Nourishing Right Speech: Wise Woman Discernment
Recently, I was working with a client who spoke for half an hour about her life before we went into the next step of the session. Every aspect of her life seemed filled with anger, sadness, resentment and bitterness. Everything was unfair and the more she talked the more I saw that her feeling that 'everything is unfair' became stronger, bigger, bolder. When I would interject with an idea to help her reframe the experiences she was talking about so that they might be more useful, she would immediately return to the negative talk, holding on tightly to the pattern.
I have worked with many people over the years, mostly women, and I have listened to countless personal stories, some deeply heartbreaking and others amazingly joyful. Most, a combination of both. I have noticed what makes some people thrive and what has others simply have the experience of surviving life. I have noticed that those who feed themselves nourishing thoughts and use nourishing words do well even in the most difficult of circumstances.
Many years ago I spent some time with a very wise crone. She was typically quiet, preferring solitude to company. She had very dark eyes, almost black and they held a great strength in them. It was a beautiful fall day and we sat outside folding laundry in front of her little house. I was talking about a worry of mine. Within a few minutes of listening to me, she stopped me with one finger to her lips and she 'ssshhhhhhed'. I stopped talking immediately, a bit startled. She said, 'Dear, you have to be more careful with talking this way. Creator is smart, but don't be so sure that the Creator knows the difference between your worries and your prayers. If the strength of the worry is as strong as a prayer or stronger, then you are in trouble.'
I felt an immediate hot flush of embarrassment and I must have been frowning because she laughed; a deep belly laugh. 'Don't look so scared. Just keep your mind and your words clean. Speak up when you need to but try not to use poisoned thinking and talking.'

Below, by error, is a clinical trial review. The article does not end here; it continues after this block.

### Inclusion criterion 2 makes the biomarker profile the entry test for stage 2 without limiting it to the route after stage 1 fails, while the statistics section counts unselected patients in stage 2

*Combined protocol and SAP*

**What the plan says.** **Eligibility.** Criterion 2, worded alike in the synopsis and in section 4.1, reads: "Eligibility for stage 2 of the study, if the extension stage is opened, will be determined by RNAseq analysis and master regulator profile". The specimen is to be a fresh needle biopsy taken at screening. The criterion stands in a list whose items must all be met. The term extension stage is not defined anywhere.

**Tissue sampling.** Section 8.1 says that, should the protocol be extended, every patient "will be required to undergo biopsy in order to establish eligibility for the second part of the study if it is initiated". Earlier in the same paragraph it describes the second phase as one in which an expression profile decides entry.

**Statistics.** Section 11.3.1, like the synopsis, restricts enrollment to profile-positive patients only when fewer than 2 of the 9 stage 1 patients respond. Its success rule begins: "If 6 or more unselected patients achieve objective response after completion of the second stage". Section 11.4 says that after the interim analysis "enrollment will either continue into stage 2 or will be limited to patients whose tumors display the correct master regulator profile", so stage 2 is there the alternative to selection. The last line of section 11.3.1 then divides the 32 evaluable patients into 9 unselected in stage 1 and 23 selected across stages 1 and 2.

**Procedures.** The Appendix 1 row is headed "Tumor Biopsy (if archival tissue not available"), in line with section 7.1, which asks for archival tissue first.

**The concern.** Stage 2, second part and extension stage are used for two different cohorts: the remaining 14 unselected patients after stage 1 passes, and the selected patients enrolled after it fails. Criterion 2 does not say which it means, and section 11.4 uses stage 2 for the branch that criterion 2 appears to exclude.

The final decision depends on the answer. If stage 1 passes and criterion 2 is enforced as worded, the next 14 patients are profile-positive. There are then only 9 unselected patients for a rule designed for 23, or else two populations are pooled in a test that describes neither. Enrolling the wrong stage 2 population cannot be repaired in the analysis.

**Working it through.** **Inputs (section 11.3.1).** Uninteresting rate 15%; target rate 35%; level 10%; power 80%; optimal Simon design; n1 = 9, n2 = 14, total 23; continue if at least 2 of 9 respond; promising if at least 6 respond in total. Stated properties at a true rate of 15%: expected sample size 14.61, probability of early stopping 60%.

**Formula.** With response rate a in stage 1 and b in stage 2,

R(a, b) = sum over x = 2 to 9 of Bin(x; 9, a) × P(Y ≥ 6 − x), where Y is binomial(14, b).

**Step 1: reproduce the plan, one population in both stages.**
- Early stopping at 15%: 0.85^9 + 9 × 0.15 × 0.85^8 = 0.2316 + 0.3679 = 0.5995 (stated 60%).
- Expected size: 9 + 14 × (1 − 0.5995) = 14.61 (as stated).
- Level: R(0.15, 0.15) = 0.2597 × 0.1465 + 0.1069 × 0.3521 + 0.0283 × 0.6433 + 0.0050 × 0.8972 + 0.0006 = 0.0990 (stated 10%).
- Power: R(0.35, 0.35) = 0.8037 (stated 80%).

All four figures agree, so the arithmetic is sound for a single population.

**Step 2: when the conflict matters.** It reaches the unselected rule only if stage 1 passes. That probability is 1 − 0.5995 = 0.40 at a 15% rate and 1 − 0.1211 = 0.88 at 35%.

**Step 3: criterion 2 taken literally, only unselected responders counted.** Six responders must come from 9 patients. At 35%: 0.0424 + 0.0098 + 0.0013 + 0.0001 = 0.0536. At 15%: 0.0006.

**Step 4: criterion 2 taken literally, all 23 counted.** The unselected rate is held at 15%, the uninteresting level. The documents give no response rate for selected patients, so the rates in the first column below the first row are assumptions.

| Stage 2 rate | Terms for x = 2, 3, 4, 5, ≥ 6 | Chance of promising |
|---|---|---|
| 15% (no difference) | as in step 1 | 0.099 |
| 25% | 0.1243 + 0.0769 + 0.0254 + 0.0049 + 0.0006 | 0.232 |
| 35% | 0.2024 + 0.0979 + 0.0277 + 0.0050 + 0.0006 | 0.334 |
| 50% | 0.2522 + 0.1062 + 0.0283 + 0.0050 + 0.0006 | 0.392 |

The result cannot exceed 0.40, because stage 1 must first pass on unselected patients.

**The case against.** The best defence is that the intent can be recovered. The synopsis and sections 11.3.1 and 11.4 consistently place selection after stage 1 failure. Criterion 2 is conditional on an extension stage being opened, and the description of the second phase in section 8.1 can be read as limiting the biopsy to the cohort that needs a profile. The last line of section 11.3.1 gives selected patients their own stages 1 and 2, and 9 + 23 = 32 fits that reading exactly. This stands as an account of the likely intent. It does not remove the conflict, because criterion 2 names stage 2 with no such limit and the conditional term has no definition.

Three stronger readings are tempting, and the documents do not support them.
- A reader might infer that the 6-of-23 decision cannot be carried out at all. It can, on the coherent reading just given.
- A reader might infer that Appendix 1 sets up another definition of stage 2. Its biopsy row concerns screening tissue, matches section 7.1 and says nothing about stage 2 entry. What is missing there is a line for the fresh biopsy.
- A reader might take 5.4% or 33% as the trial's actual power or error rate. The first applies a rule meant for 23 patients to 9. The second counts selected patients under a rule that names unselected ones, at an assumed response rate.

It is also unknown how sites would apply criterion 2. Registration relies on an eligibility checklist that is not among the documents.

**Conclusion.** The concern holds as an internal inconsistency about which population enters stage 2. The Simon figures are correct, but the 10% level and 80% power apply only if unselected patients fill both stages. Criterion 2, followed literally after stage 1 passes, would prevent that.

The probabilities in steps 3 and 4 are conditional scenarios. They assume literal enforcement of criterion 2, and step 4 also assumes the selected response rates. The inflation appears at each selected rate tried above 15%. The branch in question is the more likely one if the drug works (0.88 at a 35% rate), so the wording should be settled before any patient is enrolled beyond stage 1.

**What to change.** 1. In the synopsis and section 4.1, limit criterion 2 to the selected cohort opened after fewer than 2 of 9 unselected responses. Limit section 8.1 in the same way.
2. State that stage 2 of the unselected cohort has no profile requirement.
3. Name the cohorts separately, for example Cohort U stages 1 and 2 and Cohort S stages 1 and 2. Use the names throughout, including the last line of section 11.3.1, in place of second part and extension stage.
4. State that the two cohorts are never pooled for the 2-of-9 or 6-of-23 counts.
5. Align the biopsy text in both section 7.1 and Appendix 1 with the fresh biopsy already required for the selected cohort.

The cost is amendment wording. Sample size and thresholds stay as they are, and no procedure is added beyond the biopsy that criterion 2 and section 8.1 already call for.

I hadn't realized that my worries had been 'poisoned thinking and talking.' I'd been struggling with the actions of a person that I knew and I worried about the negative impact of her actions. That day, the wise woman's words led me to wonder about gossip also. I'd been part of a group of women who had two women in it who liked to gossip quite a bit. Their gossiping seemed to draw the rest of the group in like horrifying news draws in viewers to watch. I frequently found myself uncomfortable in the group and began to distance myself. I asked the wise woman about gossip.
'There is big danger with this kind of poison talk,' she nodded in agreement, folding a dish towel then placing it on top of the stack. 'This kind of person might lie. Maybe they are lying up here,' she tapped her head, 'and they think then it is ok to tell this lie to others because they don't know the truth,' she shrugged. 'Doesn't matter. This kind of person likes to make tea with a lot of honey so that no one can taste the bitter poison mixed in. The sweetness of the honey makes people want to drink and then it's too late. Be very careful when someone offers you this kind of tea. Don't drink it.' And she gave a quick 'phhhtwoooo!' - spit on the ground then looked at me to do the same.
In the Buddhist tradition, Right Speech is actually more than the idea of correct speech or not gossiping about another. It is the full expression of a true life practice. Right Speech is not separate from Right Livelihood or Right Action. It is interconnected to all aspects of the Eight-Fold Path, Right Mindfulness, Right View, Right Intention, Right Concentration and Right Effort.
We live in a time when what is on T.V. often supports and cultivates disharmony, sarcasm, hate and violence. No one on the sitcoms are ever happy and power, control and deceit seem to be the norm. Anger and violence in thought and action arise together and support one other. Kind words, thoughtful actions, right actions and clear intention also support each other.
It is sometimes challenging to always 'do the right thing' or 'say the right thing'. And yet, at every moment we have a choice in how we wish to be in this world. We have only the moment we are in - nothing more and nothing less, and, this life is rather short - ask any mother who has an 18 year old. It isn't human to deny the emotions that we have, but if we learn certain skills we can respond rather than react, observe rather than jump in too quickly. If we are mindful, we can make better choices so that we are nourished by the thoughts and words we choose.